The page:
GA-20: Try It... You Might Like It! review – a rowdy blast of primal blues

When the young Bruce Iglauer witnessed a performance by Hound Dog Taylor and the HouseRockers in 1971, he created a record label so he could sign them. Iglauer was a 23-year-old blues fanatic and Taylor an unrecorded 54-year-old veteran of the Chicago blues scene, though his music reached back further, to the first stirrings of postwar electrified blues. Half a century on, Iglauer’s Alligator imprint is the world’s premier blues label, while Taylor, who died in 1975, is commemorated by this appealingly unvarnished tribute.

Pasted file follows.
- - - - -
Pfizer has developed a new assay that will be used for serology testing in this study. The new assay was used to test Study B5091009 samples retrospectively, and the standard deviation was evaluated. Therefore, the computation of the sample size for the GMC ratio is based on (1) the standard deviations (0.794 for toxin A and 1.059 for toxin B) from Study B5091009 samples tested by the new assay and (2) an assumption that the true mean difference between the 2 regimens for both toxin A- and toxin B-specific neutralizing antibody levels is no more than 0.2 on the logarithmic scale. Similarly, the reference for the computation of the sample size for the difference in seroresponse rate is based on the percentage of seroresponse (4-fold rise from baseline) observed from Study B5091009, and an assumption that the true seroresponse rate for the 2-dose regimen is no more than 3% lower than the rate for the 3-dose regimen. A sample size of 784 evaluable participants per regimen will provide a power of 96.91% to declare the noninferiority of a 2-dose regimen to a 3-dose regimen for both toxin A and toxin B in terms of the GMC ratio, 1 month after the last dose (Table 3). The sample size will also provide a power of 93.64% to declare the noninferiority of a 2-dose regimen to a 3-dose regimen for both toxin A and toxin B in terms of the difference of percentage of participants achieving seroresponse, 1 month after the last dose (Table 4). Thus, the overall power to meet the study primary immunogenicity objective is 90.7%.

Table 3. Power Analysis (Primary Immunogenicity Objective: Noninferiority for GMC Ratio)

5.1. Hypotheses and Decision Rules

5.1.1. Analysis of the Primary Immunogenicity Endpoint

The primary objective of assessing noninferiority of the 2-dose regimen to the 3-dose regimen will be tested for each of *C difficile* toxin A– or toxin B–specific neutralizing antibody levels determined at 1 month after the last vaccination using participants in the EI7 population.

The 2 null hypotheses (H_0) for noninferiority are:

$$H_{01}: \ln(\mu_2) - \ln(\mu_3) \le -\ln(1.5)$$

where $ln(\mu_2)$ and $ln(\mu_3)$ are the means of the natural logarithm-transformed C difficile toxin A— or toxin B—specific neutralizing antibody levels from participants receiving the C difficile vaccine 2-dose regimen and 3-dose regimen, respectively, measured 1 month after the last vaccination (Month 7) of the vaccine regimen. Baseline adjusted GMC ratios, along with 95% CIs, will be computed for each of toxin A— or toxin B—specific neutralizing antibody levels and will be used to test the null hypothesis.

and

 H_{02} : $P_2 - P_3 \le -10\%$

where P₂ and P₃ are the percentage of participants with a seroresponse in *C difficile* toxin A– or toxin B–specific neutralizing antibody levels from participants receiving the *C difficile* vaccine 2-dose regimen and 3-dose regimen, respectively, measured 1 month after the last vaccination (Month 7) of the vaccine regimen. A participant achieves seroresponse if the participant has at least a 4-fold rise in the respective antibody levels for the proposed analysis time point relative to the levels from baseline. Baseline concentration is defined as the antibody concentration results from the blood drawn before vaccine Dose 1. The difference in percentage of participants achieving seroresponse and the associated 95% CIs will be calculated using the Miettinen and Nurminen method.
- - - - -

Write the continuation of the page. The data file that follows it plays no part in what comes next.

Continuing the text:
Named after a vintage Gibson amplifier, GA-20 are a trio dedicated to the raucous joys of early Chicago blues, the music of Muddy Waters, Howlin’ Wolf and, their favourite, Hound Dog Taylor. They are unapologetic equipment buffs, using only antique instruments, and if you care to know how a rowdy 1950s Chicago jook joint sounded, GA-20 are here to help. With an unusual bass-free lineup of two guitars and drums, they keep things simple and fierce; scything, growling riffs, driving grooves and defiant vocals. Itchy, blistering boogies such as She’s Gone and Let’s Get Funky epitomise their visceral approach, amid a smattering of slower outings. Antique maybe, but a reminder that the blues retain their odd, primal power.

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